A chi-square test of independence was performed to examine the relation between gender and whether or not students pass SOCI 200. The relation between these variables was significant, X2 (2, N = 1525) = 11.6, p = .0071. This indicates that students who identified as males were more likely to fail than students who identified with other genders.

Remember, you must always interpret the results, i.e., state what the results mean.

**Box 10.8 – Reporting Chi Square Results**

Here are some general guidelines for reporting chi-square results:

- It is okay to include the crosstab results in your paper. However, please ensure that cross table tables follow the standard APA format: Independent variables in column and dependent variables in the row. Include numbers (and percentages in parentheses) in each cell. If the format of IV in columns and DV in rows is used, percentage the IV.
- If you include a cross table, interpret the results.
- You can cite the exact p values (e.g. p =.0013) or you note if the p value is less than .001 e.g. p < .001.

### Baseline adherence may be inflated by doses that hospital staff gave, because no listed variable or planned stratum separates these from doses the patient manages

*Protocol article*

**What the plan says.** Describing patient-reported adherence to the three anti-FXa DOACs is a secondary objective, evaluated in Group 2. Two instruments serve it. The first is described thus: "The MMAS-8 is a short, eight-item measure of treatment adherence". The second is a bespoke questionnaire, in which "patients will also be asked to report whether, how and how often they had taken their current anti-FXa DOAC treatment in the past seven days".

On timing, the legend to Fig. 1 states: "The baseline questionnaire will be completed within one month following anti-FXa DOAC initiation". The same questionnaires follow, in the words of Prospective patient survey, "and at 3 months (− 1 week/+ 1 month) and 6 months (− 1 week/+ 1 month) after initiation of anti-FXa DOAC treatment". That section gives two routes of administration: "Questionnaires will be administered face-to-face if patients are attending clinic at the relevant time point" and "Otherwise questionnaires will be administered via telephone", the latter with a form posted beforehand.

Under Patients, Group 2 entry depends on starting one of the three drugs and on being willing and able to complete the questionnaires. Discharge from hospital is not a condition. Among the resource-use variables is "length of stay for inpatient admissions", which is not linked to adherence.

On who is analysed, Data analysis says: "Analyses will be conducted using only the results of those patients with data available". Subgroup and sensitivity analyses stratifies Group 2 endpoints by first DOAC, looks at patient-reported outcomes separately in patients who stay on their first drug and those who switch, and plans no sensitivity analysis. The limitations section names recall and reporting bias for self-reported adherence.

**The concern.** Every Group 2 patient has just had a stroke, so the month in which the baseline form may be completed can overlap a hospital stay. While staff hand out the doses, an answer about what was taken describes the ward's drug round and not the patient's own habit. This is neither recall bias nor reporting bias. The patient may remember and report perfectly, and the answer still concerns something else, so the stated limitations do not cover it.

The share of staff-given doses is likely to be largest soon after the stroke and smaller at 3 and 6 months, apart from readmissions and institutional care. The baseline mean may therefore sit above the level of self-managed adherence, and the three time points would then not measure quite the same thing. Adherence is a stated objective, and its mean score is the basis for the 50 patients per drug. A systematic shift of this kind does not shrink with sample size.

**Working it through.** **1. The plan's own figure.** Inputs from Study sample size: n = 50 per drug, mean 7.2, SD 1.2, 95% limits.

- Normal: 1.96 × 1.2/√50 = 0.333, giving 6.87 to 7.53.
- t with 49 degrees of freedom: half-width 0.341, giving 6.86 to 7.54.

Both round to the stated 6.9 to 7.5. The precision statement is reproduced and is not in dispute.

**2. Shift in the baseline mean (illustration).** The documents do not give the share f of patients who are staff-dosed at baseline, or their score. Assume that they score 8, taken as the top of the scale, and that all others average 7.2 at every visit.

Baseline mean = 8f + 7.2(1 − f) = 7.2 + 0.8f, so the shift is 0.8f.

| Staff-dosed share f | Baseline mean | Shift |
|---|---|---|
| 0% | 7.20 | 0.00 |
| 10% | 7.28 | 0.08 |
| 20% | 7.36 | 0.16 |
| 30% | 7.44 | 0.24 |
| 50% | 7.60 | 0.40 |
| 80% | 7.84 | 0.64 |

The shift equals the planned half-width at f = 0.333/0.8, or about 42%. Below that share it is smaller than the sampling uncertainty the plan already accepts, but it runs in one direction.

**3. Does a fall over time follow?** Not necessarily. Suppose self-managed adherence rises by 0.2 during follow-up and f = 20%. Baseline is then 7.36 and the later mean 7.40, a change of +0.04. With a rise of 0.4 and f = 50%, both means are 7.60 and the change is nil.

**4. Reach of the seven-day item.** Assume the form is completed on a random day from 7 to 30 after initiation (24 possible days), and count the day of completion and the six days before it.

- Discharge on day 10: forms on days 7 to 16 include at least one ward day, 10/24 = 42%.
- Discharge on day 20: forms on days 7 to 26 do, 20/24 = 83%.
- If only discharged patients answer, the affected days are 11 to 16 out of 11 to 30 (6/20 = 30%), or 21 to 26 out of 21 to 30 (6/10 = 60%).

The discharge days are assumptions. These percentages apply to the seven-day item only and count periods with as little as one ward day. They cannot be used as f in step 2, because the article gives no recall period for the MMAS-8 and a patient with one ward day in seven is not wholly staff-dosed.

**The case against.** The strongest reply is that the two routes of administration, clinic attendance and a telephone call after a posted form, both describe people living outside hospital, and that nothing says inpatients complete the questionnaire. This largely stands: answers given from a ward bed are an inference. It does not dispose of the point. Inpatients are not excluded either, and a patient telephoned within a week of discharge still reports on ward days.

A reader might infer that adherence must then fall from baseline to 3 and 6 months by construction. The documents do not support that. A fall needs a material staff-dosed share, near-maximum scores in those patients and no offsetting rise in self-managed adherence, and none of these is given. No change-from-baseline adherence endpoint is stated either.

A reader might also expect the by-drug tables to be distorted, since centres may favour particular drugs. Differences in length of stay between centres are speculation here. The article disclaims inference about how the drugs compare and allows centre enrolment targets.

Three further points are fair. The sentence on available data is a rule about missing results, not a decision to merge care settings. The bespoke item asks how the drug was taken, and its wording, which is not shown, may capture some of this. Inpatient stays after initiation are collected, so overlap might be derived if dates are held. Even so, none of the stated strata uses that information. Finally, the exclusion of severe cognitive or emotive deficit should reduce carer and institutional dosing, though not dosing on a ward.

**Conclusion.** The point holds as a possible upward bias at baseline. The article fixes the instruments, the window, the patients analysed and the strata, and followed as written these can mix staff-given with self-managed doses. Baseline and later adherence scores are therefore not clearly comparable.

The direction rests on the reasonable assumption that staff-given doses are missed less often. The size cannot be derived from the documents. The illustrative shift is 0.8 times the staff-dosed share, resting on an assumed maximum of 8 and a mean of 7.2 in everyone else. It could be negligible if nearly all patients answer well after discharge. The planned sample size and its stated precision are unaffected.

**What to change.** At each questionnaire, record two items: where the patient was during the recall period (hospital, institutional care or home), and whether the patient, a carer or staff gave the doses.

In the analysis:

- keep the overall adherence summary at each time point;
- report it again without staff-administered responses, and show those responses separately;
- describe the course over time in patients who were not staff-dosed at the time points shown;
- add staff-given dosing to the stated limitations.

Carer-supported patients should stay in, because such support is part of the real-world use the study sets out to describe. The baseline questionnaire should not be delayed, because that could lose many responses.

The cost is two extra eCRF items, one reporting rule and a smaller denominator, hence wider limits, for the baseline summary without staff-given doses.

- It is important to state your hypothesis before reporting your results.
- The calculated chi-square should be stated at two decimal places
- To assess the strength of the association, we compute phi (for 2 rows x 2 columns tables i.e. 2 rows and 2 columns). For larger than 2 rows X 2 columns tables, we compute Cramer’s V. Below are some general rules of thumb to determine the strength of the relationships:
- 0.00 to 0.10 weak relationship
- 0.11 to 0.30 moderate relationship
- Greater than 0.30 strong relationship

See Healey, J. F. (2009). *Statistics: A Tool for Social Research* (Eight Edition). Wadsworth Cengage Learning.

# References

Kent State University Libraries. (2017, May 15). *SPSS tutorials*. https://libguides.library.kent.edu/SPSS

Healey, J. F. (2009). *Statistics: A Tool for Social Research* (Eight Edition). Wadsworth Cengage Learning.